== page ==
All the world’s major cities have more than their fair share of Italian restaurants, and London – with more than 2,000, according to one recent estimate – is no exception. But over the past 36 years Italian food has had a disproportionate influence on the dining scene here, thanks to one restaurant, The River Café, which opened on the banks of the Thames in Hammersmith in 1987, and placed the same importance on wine as it did on food.
It also spawned a whole generation of entrepreneurial young chefs who adopted the philosophy and set up their own restaurants in the River Café mould. Most notably Jamie Oliver, but also including Hugh Fearnley-Whittingstall, Sam and Sam Clark, Stevie Parle and Theo Randall.
None of them were Italian, and neither were their River Café mentors Ruth Rogers and the late Rose Gray, two women who were just passionate about Italian food. Nor indeed was another ambassador for regional Italian cooking, Angela Hartnett, who came to fame through the Gordon Ramsay stable (but at least has an Italian grandmother). The only Italian to dominate the London scene in quite that way has been Giorgio Locatelli, who opened his eponymous restaurant Locanda Locatelli in 2002.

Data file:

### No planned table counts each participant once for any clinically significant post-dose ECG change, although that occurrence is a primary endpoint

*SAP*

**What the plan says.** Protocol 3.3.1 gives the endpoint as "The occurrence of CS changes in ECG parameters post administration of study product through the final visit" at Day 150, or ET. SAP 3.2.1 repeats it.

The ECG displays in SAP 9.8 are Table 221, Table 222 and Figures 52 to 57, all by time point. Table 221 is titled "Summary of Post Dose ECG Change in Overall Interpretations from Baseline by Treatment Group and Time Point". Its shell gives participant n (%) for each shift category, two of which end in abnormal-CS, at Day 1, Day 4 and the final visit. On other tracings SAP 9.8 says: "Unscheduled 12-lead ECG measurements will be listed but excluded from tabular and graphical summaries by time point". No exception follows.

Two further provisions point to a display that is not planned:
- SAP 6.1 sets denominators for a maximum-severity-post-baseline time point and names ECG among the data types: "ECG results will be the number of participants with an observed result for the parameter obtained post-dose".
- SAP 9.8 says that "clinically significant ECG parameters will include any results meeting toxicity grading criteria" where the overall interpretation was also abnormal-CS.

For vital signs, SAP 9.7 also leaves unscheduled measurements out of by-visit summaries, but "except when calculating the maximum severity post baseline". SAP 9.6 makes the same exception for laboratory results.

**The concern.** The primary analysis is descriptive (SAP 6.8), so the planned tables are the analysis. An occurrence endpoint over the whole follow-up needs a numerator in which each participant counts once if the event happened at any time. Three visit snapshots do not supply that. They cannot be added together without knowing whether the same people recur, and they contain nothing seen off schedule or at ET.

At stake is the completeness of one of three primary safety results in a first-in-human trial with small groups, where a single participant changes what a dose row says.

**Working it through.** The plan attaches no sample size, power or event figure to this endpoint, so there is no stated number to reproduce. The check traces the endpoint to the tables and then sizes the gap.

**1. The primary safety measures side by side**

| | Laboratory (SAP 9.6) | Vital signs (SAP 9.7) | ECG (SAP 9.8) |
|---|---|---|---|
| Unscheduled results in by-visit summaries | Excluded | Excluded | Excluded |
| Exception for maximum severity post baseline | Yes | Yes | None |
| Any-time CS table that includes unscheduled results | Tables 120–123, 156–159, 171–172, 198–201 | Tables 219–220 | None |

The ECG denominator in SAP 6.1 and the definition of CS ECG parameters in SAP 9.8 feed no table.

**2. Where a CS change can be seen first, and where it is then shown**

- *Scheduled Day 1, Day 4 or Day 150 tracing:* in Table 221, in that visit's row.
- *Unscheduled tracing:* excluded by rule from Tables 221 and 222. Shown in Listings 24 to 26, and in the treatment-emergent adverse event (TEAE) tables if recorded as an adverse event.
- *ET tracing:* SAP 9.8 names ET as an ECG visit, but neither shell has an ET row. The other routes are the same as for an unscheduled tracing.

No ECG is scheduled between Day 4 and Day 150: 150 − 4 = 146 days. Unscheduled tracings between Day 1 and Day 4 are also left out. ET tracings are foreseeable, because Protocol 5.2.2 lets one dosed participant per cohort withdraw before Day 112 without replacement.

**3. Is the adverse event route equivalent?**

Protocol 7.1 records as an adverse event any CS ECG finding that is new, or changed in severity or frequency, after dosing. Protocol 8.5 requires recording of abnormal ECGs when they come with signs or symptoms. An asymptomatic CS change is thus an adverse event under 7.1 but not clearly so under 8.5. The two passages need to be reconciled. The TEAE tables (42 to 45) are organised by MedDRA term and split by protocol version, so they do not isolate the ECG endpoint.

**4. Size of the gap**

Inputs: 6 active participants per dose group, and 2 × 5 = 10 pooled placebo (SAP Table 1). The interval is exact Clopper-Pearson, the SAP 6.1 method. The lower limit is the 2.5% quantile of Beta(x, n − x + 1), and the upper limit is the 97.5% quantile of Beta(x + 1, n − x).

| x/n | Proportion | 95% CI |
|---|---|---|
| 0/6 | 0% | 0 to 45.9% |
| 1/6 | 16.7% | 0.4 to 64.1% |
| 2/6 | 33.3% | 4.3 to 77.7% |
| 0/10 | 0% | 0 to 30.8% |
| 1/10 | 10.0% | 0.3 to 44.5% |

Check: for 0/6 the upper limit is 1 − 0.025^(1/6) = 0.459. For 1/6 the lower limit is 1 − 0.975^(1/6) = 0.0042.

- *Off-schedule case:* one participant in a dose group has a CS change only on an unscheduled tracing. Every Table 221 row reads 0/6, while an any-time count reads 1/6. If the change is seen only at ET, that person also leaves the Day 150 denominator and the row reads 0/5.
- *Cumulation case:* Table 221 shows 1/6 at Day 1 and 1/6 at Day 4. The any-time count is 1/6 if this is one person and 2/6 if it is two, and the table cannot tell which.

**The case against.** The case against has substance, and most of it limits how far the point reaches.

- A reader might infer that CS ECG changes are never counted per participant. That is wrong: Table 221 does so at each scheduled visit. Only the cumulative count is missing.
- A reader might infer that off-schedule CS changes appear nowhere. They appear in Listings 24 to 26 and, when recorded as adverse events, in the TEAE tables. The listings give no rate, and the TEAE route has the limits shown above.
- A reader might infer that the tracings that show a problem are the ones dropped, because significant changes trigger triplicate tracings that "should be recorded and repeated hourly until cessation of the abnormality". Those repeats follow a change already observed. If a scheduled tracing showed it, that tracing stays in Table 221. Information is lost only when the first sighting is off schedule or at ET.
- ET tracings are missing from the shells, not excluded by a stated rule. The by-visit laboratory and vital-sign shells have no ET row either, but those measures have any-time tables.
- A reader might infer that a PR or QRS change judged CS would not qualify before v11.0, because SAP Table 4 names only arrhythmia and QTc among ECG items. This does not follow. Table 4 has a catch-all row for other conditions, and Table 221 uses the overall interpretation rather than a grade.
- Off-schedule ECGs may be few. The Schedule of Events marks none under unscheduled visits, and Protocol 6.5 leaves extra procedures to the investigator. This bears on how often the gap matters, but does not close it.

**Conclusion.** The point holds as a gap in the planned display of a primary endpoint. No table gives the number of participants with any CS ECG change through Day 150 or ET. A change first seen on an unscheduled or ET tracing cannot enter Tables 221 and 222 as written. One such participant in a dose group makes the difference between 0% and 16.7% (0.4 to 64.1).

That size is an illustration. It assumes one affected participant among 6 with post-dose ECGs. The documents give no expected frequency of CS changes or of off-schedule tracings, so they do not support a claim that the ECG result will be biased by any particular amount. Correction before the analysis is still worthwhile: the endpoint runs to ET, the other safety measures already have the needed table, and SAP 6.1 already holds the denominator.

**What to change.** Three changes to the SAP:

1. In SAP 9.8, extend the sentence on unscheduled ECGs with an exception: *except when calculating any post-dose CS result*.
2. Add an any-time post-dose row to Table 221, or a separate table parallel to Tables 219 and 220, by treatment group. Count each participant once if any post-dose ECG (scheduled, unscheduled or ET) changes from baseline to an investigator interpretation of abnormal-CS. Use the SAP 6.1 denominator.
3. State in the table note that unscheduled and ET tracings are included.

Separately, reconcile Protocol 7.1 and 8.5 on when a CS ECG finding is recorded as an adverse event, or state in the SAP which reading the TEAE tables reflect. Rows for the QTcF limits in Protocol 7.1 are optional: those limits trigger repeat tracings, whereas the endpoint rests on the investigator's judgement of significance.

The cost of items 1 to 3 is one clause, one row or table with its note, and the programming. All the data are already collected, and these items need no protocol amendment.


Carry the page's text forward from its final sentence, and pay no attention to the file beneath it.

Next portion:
Wines to match
Maybe it’s because they were outsiders that these chefs appreciated just what simple Italian food had to offer without having the desire to reinvent it. Coincidentally, the wine offering at many of these establishments was moulded by another outsider, Canadian David Gleave MW, who used to work for Italian importer Enotria before setting up his own business Liberty Wines, and who has consistently championed the huge diversity of Italian wines.
These pioneer restaurants were fortunate to have been established when they were. Today’s restaurateurs are no less interested in wine, but are having to operate under far greater constraints, not least the crippling expense of trading in central London. This has led many to focus on just pasta or, even more profitably, pizza, and high-margin cocktails rather than wine. But there are still some real gems with fantastic wine lists out there, so treat yourself at one of the best London Italian restaurants you may not have heard of.